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Metal Mondays: Media have long mistreated Courtney Love

Hole released the 12-track LP “Live Through This” on April 12, 1994. The band’s second album went multi-platinum in December of the same year and is undoubtedly one of the greatest rock albums of all time.

However, just days before the album was released, the legendary Kurt Cobain died. Cobain’s death marked a massive shift in the already negative attitude toward Hole’s lead singer and his wife, Courtney Love. “Live Through This” was meant to be an album about living through the vitriol that was tossed at Love before his death; suddenly, it was about living through the trauma of losing a loved one and media's hyper-critical coverage of her life after Cobain’s passing. 

Before the release of Hole’s triumphant sophomore effort, Love was a frequent target of harassment from within grunge circles. Love often lived the hypocrisy of the 1990s music scene’s rebellious nature, and saw how her male counterparts were able to defy societal expectations without opposition while she was trapped within the expectations of being a woman. 

Love’s angry defiant attitude was often criticized, while contemporaries like Cobain, Layne Staley and Scott Weiland were praised. She was often told to quiet down, and her refusal made her a target.

Publications hounded Love for years. She repeatedly spoke about how rock needed a woman’s perspective and advocated for their inclusion in the genre but was often pitted against her female counterparts. Her feud with former bandmate Kat Bjelland (lead singer of "Babes in Toyland,“ which helped inspire riot grrl acts) was only intensified by repeated comparisons of the two. The media treated her like a dog to bet on in a fight, throwing her up against the people she tried to uplift in a genre she had to claw her way into. 

Further mistreatment of her womanhood would become increasingly common after she gave birth to her daughter, Frances Bean Cobain. Love refused to step out of the spotlight after Frances Cobain’s birth. Love opted to be a mother instead of a rockstar. This decision was lambasted repeatedly, and tabloids and reputable publications alike quickly began spreading rumors about Love’s performance as a mother. 

This came to a head with the ill-famed "Vanity Fair" story that claimed Love used drugs while she was pregnant, leading to a visit from Child Protective Services and Frances Cobain being temporarily taken away from her parents.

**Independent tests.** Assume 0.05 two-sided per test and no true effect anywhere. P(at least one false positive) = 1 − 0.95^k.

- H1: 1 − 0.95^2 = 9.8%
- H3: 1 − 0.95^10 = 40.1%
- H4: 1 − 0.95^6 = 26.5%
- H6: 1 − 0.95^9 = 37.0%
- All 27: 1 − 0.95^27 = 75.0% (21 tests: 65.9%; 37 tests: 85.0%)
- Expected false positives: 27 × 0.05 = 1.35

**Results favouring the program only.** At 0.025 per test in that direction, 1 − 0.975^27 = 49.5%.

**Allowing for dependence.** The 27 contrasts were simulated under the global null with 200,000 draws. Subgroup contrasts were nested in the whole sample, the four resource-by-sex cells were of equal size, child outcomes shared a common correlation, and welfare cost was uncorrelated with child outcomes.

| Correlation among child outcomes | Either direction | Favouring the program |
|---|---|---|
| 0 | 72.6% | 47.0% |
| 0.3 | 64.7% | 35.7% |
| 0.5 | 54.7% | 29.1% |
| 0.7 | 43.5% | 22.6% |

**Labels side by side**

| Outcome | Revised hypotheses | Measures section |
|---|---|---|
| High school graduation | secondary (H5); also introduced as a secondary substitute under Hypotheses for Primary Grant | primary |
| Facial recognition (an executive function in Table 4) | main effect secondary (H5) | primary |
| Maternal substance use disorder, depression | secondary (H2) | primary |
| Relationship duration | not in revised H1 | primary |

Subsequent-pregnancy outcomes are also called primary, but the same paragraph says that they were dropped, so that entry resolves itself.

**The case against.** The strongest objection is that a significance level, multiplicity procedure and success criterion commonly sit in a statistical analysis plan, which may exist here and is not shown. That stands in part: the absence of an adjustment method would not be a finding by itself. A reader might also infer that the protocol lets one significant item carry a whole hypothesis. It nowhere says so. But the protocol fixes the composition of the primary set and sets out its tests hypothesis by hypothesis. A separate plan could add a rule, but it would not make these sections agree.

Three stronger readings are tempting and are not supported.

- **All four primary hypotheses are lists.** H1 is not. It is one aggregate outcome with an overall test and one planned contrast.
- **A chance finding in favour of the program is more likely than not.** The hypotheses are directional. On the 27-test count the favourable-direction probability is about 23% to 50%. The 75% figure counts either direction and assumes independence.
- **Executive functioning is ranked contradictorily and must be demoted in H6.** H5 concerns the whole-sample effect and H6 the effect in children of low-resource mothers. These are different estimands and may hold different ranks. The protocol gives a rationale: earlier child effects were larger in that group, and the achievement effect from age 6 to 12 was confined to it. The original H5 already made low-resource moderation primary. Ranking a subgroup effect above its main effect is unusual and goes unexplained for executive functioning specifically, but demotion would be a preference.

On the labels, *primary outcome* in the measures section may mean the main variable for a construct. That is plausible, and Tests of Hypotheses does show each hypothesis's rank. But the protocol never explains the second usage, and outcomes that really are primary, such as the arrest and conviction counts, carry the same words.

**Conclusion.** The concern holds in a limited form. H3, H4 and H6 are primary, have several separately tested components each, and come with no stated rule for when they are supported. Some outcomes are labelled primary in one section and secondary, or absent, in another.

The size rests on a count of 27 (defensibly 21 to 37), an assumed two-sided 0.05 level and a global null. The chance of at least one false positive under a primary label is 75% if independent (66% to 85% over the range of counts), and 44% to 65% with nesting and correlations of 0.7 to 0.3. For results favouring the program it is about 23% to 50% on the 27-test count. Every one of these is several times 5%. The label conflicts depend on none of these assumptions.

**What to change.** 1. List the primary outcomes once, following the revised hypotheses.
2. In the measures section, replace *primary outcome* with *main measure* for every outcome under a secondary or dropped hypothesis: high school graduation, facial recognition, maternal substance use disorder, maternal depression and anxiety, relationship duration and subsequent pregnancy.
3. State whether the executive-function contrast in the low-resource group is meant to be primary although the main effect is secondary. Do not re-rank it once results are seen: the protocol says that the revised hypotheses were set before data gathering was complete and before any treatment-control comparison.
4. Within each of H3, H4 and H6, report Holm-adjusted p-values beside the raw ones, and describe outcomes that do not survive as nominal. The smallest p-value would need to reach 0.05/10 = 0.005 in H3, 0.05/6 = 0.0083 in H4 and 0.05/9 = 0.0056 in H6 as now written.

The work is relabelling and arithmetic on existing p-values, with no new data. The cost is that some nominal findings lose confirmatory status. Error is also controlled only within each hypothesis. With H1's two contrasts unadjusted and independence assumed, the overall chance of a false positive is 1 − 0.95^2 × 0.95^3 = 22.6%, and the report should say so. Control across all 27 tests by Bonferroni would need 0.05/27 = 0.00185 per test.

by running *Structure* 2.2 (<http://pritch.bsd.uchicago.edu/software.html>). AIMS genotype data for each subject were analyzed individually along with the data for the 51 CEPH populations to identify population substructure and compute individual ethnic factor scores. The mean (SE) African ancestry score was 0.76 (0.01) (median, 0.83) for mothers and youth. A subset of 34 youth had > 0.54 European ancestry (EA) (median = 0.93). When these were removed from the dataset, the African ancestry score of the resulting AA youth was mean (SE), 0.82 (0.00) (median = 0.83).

Being a pillar of ‘90s American culture was already an incredibly difficult job for Love, and yet it was made indescribably harder when she became a mother. Love existed as two things that were seemingly mutually exclusive — a superstar and a mother. 

Her paradoxical existence and refusal to leave her fame and music behind only made the target on her back grow. To think this was all before Kurt Cobain’s passing, and that coverage of her life somehow became more critical, is almost unfathomable.

Yet somehow this is the reality of Love’s existence. After Cobain passed, she was only further vilified. In some corners of the internet, she is blamed for his death, even accused of being the killer. In others, she is the butt of jokes about his death (a “Cleveland Show” cutaway scene would have you believe Kurt Cobain killed himself because he did not want to have sex with Love). No matter what, her existence seemingly revolves around Kurt Cobain’s — never is she an independent artist, even after his passing.

Her attempts to pick up the pieces of her life that were shattered by her husband’s death are somehow twisted as well. She was reportedly dropped from “Fight Club” after refusing to give Brad Pitt the rights to play Kurt Cobain in a biopic of the singer just four years after his death. 

The albums Hole released in the late ‘90s were often fraught with rumors that Love didn’t write any lyrics, rumors that were often unsubstantiated. People even claim Kurt Cobain wrote the entirety of “Live Through This,” a magnum opus detailing Love’s struggles as a woman who has been attacked her entire life.

Love’s success was never allowed to be her own. It always belonged to her husband, or who she was working with at the time or any man within five feet of her at any given time. But she lives through this, too, and she will continue to do so. Now it is our job as a society to begin revising the history around one of rock’s most legendary musicians and to finally recognize our failure to chronicle her life successfully.

Jackson McCoy is a freshman studying journalism at Ohio University. Please note that the views and opinions of the columnists do not reflect those of The Post. Want to share your thoughts? Let Jackson know by emailing or tweeting him at or @_jackson_mccoy_.

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